For knowledge workers, being involved – either by choice or assignment – in the development of knowledge strategy is a rare opportunity. And a great way to strengthen (and then apply) knowledge management/knowledge services skills.
Whether working on corporate knowledge strategy or trying to develop knowledge strategy for one or more business units, dealing with strategic knowledge as it connects to the workplace is one of the most rewarding jobs you can undertake.
Why? Because in most companies people talk about “knowledge management,” “KM,” “knowledge services,” or “knowledge strategy” but the terms are used loosely, without much thought behind them.
So one of the reasons developing a corporate knowledge strategy is so rewarding is that it gives you the chance to drill down deeper than most people get to do in their work. Developing knowledge strategy not only forces you (and your colleagues) to talk about what strategic knowledge is, you get to identify how people work with knowledge, talk with them about what their knowledge development and knowledge sharing (KD/KS) requirements are, and try to come up with solutions so they can do KD/KS better.
It’s also a little scary, since most organizational leaders are anxious to confirm that KM and knowledge services and a corporate knowledge strategy are in place, even when they are not clear about the language they are using. When your company’s leaders come into your knowledge strategy development picture (as they will, because as you take on knowledge strategy development, they’re the corporate folks you’re going to talk to first), your best approach is to capture their attention by linking knowledge strategy to the company’s business strategy.
I like Michael Zack’s way of looking at it, put forward in a paper now more than ten years old but still valuable for background when we’re working with corporate management. From Zack’s paper (Developing a Knowledge Strategy, published in California Management Review, 41 (3), Spring, 1999), we come to understand that the organization’s knowledge strategy is a business strategy that takes into account its intellectual resources and capabilities. If that’s the case – and I assert that it is – then it becomes easier to talk with management because we’re speaking their language. Executives understand the corporation’s competitive roles and goals, and as we put the development of a knowledge strategy into a framework that attaches to those roles and goals, the value of the corporate intellectual infrastructure – which our strategy will strengthen – becomes clear.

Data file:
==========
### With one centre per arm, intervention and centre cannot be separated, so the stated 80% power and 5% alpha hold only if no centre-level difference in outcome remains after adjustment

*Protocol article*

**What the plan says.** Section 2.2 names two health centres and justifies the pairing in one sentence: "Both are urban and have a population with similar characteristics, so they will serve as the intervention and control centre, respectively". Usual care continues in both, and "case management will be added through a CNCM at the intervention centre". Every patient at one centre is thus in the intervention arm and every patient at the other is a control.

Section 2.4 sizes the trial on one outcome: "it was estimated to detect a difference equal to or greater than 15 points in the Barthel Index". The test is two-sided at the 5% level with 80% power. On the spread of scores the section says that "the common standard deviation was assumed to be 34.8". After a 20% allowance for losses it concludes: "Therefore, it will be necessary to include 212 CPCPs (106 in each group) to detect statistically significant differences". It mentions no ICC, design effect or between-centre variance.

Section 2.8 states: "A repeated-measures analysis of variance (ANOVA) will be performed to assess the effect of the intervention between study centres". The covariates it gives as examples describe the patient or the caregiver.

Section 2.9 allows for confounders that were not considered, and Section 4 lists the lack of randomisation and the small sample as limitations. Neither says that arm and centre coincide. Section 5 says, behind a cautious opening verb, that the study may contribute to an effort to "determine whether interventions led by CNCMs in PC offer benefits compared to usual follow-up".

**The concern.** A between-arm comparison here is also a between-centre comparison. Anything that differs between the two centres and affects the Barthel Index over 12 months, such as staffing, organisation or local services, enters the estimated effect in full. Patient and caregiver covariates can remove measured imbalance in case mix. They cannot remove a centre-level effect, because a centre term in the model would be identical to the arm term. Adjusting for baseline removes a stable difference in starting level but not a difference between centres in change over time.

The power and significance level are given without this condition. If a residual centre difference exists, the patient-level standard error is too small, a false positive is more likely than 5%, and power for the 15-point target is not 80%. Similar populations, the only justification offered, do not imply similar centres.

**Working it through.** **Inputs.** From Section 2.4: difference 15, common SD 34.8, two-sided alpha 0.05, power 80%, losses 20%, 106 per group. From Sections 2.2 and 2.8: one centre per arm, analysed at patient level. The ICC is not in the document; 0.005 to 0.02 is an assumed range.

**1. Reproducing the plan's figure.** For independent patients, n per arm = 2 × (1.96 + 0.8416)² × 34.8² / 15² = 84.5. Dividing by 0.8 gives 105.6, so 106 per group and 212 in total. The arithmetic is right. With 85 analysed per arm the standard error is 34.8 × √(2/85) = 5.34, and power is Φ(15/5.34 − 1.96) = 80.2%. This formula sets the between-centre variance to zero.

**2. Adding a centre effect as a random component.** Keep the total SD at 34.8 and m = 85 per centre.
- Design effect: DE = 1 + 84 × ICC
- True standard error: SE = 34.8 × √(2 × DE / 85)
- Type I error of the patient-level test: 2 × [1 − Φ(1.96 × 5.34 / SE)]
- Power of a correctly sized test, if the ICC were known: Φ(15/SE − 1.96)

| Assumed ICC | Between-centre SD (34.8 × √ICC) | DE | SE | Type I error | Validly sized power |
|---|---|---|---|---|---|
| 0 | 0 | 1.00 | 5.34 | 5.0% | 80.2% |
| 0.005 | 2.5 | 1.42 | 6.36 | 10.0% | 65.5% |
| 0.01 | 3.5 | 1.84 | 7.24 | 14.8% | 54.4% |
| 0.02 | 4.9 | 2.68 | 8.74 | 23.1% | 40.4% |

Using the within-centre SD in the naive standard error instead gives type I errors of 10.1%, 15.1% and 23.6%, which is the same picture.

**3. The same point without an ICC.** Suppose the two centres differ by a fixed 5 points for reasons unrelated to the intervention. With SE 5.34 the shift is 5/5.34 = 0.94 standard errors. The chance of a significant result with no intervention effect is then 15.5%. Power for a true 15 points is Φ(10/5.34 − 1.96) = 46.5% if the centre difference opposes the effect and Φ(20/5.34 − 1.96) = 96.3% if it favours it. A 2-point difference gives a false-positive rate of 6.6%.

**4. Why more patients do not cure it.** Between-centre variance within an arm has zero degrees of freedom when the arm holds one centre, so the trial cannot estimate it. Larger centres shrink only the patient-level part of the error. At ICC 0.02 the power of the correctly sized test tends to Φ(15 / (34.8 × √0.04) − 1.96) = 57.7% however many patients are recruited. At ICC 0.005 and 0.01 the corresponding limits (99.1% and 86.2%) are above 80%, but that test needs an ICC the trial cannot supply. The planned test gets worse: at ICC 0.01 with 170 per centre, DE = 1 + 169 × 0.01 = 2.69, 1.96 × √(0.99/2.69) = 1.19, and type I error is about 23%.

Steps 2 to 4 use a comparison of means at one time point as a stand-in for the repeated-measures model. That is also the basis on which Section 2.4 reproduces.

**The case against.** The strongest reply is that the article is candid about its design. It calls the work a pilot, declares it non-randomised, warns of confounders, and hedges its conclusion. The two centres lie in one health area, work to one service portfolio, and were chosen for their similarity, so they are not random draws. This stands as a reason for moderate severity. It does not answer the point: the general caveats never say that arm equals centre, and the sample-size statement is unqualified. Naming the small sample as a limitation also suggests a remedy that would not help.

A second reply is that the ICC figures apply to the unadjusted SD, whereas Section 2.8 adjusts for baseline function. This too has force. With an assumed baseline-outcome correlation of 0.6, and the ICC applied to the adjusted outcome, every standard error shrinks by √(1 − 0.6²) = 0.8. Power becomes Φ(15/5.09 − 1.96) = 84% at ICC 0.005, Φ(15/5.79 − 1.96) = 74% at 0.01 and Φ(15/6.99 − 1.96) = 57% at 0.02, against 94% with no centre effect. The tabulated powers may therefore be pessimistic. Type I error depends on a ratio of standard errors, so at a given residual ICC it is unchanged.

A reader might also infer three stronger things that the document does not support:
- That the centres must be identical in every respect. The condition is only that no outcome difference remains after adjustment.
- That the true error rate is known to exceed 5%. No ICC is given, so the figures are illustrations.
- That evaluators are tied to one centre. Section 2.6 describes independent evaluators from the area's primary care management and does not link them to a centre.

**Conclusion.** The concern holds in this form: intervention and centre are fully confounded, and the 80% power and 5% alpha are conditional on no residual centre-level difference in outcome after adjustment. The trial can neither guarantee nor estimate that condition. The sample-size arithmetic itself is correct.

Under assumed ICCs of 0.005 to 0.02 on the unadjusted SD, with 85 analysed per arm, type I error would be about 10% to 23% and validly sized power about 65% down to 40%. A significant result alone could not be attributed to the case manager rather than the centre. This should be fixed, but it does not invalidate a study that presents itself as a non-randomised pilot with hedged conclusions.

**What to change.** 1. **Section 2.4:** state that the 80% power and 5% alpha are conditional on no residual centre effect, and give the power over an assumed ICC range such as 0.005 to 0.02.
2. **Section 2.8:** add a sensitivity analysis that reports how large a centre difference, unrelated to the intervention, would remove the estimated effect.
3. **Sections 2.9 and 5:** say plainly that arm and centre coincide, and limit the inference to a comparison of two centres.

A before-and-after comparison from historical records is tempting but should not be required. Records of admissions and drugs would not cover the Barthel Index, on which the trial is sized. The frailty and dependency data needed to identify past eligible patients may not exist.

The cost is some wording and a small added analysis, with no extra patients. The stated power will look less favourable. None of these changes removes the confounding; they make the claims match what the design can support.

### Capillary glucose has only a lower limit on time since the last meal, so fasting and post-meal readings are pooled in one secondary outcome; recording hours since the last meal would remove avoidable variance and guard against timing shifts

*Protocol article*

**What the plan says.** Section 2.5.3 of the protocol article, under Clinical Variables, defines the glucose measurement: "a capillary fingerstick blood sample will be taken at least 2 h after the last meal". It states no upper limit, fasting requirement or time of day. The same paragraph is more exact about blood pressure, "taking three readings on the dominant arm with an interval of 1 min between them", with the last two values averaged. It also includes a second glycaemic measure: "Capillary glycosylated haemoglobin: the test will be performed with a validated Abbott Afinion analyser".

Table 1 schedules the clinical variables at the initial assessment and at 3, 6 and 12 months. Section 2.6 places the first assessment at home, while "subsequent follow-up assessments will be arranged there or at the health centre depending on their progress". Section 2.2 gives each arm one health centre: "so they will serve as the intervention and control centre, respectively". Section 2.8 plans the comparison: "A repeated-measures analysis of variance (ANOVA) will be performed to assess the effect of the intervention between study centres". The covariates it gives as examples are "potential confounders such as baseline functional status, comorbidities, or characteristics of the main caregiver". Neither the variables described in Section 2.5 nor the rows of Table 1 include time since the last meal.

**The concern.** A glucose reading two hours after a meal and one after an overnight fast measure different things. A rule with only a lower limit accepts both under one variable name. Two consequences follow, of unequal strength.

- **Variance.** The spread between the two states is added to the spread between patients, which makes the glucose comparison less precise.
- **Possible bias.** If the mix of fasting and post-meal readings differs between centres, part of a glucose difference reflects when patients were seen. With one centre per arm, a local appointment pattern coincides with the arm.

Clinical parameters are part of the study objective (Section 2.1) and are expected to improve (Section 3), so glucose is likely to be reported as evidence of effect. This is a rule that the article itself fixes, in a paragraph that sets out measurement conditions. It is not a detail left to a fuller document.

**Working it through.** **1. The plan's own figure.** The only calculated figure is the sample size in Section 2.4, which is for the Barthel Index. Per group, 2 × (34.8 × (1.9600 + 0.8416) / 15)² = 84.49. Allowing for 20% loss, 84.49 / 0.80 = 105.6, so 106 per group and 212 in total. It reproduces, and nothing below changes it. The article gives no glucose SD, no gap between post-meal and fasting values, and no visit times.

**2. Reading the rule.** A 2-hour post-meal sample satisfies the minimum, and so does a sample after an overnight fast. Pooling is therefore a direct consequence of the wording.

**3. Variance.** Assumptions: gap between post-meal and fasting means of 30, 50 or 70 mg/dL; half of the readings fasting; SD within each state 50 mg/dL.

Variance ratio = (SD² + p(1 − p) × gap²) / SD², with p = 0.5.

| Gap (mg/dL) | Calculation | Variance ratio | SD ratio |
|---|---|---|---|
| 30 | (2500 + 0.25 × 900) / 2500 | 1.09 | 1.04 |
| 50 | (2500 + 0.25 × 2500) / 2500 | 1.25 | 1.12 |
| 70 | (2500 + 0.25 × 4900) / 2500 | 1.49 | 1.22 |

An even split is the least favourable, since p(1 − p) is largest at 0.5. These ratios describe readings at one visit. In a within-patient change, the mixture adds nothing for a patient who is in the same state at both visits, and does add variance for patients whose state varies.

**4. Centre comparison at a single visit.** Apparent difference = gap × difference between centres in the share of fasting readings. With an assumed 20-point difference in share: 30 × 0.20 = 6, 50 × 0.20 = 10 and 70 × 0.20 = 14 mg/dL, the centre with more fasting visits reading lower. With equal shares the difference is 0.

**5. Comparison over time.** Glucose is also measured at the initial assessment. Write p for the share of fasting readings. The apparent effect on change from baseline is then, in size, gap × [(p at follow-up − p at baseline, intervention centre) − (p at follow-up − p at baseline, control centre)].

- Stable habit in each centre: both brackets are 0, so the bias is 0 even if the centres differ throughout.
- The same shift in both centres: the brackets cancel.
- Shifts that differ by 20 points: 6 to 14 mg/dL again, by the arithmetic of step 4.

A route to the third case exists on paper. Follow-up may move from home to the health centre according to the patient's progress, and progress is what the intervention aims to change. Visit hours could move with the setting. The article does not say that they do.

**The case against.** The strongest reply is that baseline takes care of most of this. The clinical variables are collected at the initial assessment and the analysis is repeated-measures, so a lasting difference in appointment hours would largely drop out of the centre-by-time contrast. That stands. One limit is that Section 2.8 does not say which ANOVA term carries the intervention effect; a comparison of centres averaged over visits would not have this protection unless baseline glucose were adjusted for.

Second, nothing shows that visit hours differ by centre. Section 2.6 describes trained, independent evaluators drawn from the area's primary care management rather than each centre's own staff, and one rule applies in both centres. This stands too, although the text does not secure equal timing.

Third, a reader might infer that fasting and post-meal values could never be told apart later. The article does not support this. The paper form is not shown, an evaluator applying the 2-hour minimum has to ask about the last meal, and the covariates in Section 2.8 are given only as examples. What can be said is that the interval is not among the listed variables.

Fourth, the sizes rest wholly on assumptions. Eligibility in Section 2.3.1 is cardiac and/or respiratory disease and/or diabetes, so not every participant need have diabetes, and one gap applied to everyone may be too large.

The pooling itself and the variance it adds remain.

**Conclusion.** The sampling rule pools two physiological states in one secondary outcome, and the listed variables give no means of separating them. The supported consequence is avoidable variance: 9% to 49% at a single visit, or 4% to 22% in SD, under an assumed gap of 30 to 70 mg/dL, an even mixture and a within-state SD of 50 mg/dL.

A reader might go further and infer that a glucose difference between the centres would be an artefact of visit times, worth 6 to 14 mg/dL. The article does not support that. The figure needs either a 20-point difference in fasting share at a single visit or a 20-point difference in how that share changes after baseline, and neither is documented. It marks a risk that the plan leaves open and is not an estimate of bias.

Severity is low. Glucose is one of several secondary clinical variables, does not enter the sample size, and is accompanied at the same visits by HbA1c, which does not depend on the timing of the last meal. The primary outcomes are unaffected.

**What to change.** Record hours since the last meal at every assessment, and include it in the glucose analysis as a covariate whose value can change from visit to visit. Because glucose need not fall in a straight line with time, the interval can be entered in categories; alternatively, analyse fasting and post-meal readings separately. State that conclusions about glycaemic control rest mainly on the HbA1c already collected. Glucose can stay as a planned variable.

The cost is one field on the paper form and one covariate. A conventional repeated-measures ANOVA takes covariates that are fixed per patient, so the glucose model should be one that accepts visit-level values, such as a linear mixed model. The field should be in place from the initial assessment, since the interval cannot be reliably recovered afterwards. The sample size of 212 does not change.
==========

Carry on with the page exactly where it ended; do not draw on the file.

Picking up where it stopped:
In dealing with knowledge strategy, our first step is to recognize the established connection between strategy planning and the management of strategic issues. And what are those “strategic issues,” in terms of knowledge strategy? Anything in the KD/KS context that causes concern or impacts organizational performance or effectiveness. From my perspective, I think of strategic issues as those things the company must get right (or, as one manager remarked, “what keeps managers up at night”).
Here’s my list:
- Organizational structure
- Financial planning/management
- Information management and information technology
- KM/knowledge services management and delivery
- Infrastructure planning/future services
These are all issues for which a solid, well-thought-out knowledge strategy can provide critical support.
But it’s my list. What’s yours?
Do you agree? Is this the list of issues that keep you up at night?
And how do you connect these issues to KM/knowledge services in your workplace? Want to share a few examples?
If you make the connection between business strategy and knowledge strategy – and how the connection affects the company’s success – you’re well on your way to understanding what you want as you put your knowledge strategy together.